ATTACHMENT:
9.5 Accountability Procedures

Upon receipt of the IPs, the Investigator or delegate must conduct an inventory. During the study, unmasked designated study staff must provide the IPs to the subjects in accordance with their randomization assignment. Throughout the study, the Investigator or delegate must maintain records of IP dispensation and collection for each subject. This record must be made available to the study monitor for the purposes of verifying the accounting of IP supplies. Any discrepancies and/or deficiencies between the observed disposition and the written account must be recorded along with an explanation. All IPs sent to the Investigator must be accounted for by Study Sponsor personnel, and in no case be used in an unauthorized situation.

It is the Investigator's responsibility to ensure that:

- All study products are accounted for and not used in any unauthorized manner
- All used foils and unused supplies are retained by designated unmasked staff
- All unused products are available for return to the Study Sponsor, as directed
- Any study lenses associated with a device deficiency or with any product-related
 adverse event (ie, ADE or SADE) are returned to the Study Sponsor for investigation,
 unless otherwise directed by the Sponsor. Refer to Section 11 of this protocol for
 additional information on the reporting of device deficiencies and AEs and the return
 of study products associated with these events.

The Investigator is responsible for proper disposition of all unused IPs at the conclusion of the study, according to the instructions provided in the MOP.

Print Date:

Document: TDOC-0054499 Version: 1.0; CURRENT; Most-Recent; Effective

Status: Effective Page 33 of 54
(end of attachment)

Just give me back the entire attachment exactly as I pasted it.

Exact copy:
9.5 Accountability Procedures

Upon receipt of the IPs, the Investigator or delegate must conduct an inventory. During the study, unmasked designated study staff must provide the IPs to the subjects in accordance with their randomization assignment. Throughout the study, the Investigator or delegate must maintain records of IP dispensation and collection for each subject. This record must be made available to the study monitor for the purposes of verifying the accounting of IP supplies. Any discrepancies and/or deficiencies between the observed disposition and the written account must be recorded along with an explanation. All IPs sent to the Investigator must be accounted for by Study Sponsor personnel, and in no case be used in an unauthorized situation.

It is the Investigator's responsibility to ensure that:

- All study products are accounted for and not used in any unauthorized manner
- All used foils and unused supplies are retained by designated unmasked staff
- All unused products are available for return to the Study Sponsor, as directed
- Any study lenses associated with a device deficiency or with any product-related
 adverse event (ie, ADE or SADE) are returned to the Study Sponsor for investigation,
 unless otherwise directed by the Sponsor. Refer to Section 11 of this protocol for
 additional information on the reporting of device deficiencies and AEs and the return
 of study products associated with these events.

The Investigator is responsible for proper disposition of all unused IPs at the conclusion of the study, according to the instructions provided in the MOP.

Print Date:

Document: TDOC-0054499 Version: 1.0; CURRENT; Most-Recent; Effective

Status: Effective Page 33 of 54